Teacher behind ‘disturbing’ test questions could be charged — Albayalde
The teacher behind the test questions for Grade 2 pupils that put the police in a negative light could be charged if the school files a case, Philippine National Police Chief Director General Oscar Albayalde said on Thursday.
Albayalde’s warning came after a Facebook post which shows the test questions for Grade 2 pupils went viral.
In the exam, the pupils were instructed to underline adjectives in sentences. There were sentences, however, that were considered “disturbing” such as: “Masama ang extrajudicial killings (Extra-judicial killings are not good),” “Matataba at malalaki ang tiyan ng mga pulis (Police officers are fat and have big tummies.),” and “Pulang-pula ang dugo na nagkalat sa sahig (The blood spilled on the ground is red).”
some sentences on Long Test ng Grade 2 ko… tsk tsk tsk #Filipino #WhatAContent #DisturbingTest 1: Pang-uri:…
The netizen who posted the photos, Verna Escolano, did not disclose the name of the teacher and the school.
“Pwede lang magfile ng kaso (a case can be filed), but the school can outright terminate that faculty member,” Albayalde said in a press briefing, although he noted that it should be the school who should file the case, not the police.
The PNP said filing charges against the the teacher would give educators a lesson.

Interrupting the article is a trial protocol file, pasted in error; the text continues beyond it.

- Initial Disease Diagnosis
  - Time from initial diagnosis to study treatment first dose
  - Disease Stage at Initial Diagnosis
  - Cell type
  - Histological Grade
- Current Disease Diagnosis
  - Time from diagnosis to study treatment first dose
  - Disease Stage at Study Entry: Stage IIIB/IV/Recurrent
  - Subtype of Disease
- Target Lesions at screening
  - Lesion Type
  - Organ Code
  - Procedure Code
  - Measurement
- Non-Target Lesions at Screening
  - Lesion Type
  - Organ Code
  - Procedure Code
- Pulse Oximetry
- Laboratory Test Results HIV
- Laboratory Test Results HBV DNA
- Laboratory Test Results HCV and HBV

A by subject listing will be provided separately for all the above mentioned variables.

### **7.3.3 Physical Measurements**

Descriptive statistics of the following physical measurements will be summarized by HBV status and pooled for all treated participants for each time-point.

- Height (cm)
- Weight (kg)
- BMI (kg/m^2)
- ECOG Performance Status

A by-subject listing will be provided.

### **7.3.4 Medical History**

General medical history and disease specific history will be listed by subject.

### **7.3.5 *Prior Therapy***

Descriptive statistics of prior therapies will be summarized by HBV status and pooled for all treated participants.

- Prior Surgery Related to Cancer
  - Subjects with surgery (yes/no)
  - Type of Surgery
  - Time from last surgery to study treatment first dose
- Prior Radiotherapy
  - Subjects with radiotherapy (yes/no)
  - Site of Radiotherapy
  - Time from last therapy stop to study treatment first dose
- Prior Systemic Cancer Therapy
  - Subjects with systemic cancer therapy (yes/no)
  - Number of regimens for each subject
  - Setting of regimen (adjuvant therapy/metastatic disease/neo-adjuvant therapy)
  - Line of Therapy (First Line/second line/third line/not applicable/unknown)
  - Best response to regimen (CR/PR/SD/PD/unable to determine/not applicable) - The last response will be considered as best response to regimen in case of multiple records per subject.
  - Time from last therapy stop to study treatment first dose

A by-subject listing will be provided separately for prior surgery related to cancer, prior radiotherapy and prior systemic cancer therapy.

He lamented how the teacher seemed to be corrupting the minds of students through the test questions.
“Wag sana po nating lasunin iyong pag-iisip ng ating mga kabataan (Let’s not poison the minds of our youth),” he said, noting that teachers act as the parents of students in school.
“Napaka-importante ng edukasyon. Eh kung iyan ang ituturo natin sa ating mga kabataan, anong mangyayari sa Pilipinas, 5 or 10 years from now, pagkagraduate nila?” Albayalde said.
(Education is really important. If we teach that to our youth, what will happen to the Philippines five or ten years from now, or after they graduate?)
Escolano, however, clarified that her goal in posting the photos of the test questions is not to humiliate anyone but to encourage parents to look into the test papers and other teaching materials being used in schools. She said parents who find disturbing content should report it to the concerned school or to the Department of Education if needed. /ee
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